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Still shoots too fast to dodge it, so quick enough in my book. Full auto giggle switches are just toys in my eyes. Take a lot of training to get proficient with full auto unless you are just sweeping a crowd with no preferred shot placement. This type of gun got handed to a kid just out of basic that was getting sent to the front lines. Most were not marksmen, so lack of accuracy was compensated for with number of bullets. Best option for me is a semi-auto with a large magazine capacity. I can still use it for suppressive fire if needed. If I am fighting a battle every bullet will be precious.
 

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MortarMaggot
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I got to shoot them a couple times in the army & found them very controllable & easy to pull off singles with as well. I shot an original full auto tommy gun when I was in H.S. that was owned by my BIL's father. that was much less controllable, but still a hoot to shoot. I hadn't had any training on firing full auto back then though either, so that might have made a bit of difference as well.
 

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Take a lot of training to get proficient with full auto...
Aim, squeeze and let go isn't all that hard to train. I never got to play with the cool kid super squirrel toys, but I was proficient with the toys I did get.

Takes a LOT more training to get so proficient with a semi gun that you can make it anywhere close to as effective at getting multiple rounds on target quickly, than to teach a guy to let go of the freaking trigger once in a while.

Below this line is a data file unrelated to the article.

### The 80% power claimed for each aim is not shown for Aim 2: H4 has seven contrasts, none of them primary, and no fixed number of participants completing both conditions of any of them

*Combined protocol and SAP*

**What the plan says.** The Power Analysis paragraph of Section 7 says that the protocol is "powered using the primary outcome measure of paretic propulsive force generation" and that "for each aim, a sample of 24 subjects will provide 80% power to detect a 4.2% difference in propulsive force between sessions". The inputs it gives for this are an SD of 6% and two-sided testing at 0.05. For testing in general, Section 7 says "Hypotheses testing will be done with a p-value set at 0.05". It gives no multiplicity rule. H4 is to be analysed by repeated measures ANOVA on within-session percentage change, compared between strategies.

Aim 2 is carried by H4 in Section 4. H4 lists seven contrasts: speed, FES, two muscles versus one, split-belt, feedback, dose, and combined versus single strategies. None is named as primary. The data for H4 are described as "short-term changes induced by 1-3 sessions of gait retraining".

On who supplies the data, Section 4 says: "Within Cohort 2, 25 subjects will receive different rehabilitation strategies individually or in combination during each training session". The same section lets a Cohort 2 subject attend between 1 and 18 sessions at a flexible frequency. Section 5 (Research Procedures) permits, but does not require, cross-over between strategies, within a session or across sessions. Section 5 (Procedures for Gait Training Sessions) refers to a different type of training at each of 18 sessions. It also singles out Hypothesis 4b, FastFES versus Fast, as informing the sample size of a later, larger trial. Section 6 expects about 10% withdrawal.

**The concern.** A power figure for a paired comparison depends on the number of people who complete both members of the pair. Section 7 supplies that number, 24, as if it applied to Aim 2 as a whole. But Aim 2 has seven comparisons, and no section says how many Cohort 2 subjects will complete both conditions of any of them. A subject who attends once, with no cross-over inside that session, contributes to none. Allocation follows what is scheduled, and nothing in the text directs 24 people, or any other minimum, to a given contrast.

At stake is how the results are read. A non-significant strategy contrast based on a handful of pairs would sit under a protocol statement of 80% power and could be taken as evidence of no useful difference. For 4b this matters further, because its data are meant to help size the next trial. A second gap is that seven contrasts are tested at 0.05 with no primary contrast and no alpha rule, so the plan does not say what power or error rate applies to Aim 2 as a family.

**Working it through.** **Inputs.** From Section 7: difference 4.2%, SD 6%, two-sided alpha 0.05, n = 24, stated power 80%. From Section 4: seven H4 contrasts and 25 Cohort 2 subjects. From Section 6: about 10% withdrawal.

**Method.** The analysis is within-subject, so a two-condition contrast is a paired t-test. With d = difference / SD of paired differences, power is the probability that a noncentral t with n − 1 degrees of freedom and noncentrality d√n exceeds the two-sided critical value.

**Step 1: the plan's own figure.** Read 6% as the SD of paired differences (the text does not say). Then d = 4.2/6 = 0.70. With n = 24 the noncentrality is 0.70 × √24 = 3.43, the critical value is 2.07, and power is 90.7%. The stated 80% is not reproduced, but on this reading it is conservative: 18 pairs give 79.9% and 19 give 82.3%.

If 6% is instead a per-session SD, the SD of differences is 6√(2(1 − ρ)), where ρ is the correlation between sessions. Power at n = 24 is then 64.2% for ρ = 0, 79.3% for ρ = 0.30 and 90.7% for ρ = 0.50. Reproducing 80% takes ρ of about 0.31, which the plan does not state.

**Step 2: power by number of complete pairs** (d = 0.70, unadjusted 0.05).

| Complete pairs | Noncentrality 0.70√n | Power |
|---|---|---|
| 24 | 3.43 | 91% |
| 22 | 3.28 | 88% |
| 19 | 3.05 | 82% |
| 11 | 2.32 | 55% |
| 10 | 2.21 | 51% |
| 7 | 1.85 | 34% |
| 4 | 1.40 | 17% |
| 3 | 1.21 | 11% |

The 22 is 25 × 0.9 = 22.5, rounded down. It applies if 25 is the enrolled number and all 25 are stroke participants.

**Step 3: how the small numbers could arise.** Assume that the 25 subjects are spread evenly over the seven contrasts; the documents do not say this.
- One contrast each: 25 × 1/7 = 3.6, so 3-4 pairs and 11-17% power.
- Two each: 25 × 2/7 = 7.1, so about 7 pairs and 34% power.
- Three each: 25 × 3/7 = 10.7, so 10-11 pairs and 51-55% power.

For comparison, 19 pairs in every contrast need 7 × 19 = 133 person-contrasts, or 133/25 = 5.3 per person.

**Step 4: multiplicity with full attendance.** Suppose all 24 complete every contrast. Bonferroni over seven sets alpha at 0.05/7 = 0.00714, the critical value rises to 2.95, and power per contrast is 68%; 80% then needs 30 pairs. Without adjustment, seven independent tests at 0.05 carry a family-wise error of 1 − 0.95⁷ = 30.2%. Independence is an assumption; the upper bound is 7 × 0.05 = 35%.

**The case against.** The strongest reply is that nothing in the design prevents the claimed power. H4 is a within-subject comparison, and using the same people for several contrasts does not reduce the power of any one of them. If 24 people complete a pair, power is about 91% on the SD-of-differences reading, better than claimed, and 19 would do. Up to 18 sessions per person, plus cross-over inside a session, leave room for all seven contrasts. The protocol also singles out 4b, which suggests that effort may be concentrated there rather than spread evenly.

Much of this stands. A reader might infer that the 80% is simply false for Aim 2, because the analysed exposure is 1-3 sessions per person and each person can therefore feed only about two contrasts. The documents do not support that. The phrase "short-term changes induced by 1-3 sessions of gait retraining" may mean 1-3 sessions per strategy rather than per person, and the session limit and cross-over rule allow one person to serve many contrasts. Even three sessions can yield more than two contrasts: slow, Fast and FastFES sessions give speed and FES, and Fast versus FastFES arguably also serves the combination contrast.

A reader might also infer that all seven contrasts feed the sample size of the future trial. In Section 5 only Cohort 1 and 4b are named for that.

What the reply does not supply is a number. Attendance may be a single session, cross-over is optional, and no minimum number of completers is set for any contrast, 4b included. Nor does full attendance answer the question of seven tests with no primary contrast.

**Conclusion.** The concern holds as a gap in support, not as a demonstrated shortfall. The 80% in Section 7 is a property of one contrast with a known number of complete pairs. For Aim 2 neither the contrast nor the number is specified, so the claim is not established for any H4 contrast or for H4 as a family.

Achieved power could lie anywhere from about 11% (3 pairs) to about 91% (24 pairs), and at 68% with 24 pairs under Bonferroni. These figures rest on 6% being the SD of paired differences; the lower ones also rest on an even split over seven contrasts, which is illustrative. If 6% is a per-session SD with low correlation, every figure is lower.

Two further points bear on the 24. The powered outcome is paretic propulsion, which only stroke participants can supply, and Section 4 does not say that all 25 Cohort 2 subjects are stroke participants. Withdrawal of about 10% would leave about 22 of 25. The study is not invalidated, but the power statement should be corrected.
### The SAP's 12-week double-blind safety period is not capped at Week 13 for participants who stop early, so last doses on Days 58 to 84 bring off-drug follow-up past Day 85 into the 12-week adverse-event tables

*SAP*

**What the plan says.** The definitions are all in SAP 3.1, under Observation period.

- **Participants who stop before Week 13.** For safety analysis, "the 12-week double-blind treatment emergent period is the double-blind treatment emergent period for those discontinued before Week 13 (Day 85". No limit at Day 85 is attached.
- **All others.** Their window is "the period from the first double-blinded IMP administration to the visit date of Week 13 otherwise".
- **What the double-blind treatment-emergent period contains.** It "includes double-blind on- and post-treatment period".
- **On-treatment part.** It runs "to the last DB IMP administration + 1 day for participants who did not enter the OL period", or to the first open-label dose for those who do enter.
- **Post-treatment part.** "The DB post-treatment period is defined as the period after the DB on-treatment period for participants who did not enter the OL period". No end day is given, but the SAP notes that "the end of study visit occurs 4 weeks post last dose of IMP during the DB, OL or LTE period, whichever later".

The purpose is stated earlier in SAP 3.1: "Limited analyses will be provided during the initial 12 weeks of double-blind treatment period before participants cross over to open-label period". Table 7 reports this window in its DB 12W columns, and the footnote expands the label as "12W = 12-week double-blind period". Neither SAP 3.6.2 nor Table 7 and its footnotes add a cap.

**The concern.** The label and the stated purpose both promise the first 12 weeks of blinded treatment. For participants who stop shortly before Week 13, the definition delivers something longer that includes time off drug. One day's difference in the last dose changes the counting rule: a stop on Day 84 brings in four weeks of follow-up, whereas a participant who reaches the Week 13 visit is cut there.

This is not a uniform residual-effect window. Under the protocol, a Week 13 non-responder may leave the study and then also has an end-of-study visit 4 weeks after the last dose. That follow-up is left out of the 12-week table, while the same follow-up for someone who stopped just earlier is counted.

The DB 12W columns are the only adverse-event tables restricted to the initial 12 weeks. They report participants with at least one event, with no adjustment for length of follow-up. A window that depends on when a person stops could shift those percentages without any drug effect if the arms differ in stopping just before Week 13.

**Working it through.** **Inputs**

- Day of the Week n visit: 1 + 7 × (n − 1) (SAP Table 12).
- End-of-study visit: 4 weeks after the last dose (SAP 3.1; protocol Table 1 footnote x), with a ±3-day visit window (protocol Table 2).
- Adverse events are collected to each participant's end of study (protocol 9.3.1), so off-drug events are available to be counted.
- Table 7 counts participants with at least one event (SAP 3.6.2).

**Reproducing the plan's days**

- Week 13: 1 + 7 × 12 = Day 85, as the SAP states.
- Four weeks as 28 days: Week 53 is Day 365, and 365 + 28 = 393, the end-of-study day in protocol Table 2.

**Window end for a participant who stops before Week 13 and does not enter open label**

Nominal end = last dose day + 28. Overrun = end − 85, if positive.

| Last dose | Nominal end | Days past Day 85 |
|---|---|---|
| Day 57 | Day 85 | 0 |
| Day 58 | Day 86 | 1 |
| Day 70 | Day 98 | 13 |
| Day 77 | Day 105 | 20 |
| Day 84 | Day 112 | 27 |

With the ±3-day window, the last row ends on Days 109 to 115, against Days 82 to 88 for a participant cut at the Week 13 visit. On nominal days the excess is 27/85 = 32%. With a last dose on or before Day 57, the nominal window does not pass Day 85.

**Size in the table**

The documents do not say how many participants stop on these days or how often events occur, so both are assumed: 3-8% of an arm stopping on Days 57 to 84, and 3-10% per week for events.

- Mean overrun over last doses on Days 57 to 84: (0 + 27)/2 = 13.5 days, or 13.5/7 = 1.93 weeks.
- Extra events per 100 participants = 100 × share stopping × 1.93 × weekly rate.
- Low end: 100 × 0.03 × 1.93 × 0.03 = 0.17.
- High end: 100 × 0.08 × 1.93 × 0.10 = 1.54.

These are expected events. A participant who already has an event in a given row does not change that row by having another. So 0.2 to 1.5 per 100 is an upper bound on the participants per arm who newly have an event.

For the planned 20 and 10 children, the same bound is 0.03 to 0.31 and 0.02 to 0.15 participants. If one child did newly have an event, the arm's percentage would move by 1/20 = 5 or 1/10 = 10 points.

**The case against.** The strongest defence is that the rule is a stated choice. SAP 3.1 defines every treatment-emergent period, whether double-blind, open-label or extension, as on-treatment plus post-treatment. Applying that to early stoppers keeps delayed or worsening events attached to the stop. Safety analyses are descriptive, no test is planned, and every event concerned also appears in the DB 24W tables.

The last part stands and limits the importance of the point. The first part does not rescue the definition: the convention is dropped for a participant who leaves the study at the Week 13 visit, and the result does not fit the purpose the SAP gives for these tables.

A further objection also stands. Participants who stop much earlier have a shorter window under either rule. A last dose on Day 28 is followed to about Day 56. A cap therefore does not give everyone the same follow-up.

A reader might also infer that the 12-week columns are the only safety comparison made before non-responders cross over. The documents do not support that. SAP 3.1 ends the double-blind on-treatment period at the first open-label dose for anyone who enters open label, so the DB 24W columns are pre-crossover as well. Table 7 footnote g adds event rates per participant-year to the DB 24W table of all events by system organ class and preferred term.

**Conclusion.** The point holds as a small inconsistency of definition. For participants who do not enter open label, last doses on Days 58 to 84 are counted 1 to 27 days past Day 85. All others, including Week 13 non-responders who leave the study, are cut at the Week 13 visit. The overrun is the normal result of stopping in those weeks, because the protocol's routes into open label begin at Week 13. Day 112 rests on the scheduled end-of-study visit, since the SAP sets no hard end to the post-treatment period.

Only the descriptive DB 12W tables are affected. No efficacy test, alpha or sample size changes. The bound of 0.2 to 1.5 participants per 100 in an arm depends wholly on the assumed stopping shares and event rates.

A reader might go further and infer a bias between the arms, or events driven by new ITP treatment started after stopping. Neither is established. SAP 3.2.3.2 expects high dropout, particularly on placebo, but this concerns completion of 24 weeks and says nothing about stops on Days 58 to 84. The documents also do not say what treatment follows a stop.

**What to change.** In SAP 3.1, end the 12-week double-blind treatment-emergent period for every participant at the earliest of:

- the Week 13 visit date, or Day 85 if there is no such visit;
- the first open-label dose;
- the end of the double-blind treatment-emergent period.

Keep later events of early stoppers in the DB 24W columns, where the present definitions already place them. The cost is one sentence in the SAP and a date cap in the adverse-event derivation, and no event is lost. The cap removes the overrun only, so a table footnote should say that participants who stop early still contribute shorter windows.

Of course, the Army did think burst fire would fix that whole issue.:rolleyes:
 

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I carried the suppressed M3 back in the early 80s. You could beat someone to death with the can. Slow enough cyclic rate that single shots were readily deliverable on demand. As suppressed weapons go, it was pretty quiet. Bolt slap and bullet impact being a lot louder than the report. Fireable without ear protection (not that you should, just that you comfortably could).

I think the slowest automatic weapon I've fired was the MK19 40mm. Those guns are like baseball pitching machines. Slow enough velocity and rate of fire that you could track individual rounds from muzzle to downrange impact.
 

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The suppressed grease guns I used from 1980 forward were .45 ACP M3A1s (so post-OSS, post-WWII).

From a recovered Cold War cache. Probably emplaced in the late 1950s or early 1960s. 1-10 SFG(A), Bad Tölz, Germany. We live fired them a lot and carried them often for training missions. Just another tool in the kit. They belonged in museums due to pristine condition & rarity, but we just used them instead. Heavily. Very "007" cool at the time.

One day at the Camp Worden LTA Range, the end cap came off the muzzle of my suppressor while firing bursts. Damn thing spewed mesh washers like a roman candle as it instantly went very loud. That particular can was just shot out and the screw-on-cap had stripped threads. DXed. No source for repair parts for the suppressor.

Quiet, reliable, and fun to shoot. With all that weight plus a very slow ROF, easy to control. But also lot of weight to haul around just to fire a pistol cartridge. Our later acquired MP5SD models were far superior for the suppressed job; more portable and far more accurate due to closed bolt operation and superior sights/trigger.
 

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Were you a track mechanic?

I was a track head and we still had greasers in the arms room. Transitioning from the M60 to M1 they started giving out the muskets (M16). Lots of changes in the tank world in my time, much of it not what I’d have done. Guess they figured they made a beast of a tank so anything that can take it out wouldn’t leave much crew trying to defend it. M4 is a reasonable replacement for ol greasy but they need to return to sidearms for all crew. And swap the M4 for something chambered in 7.62 so you don’t have an “odd caliber” on the track.
 
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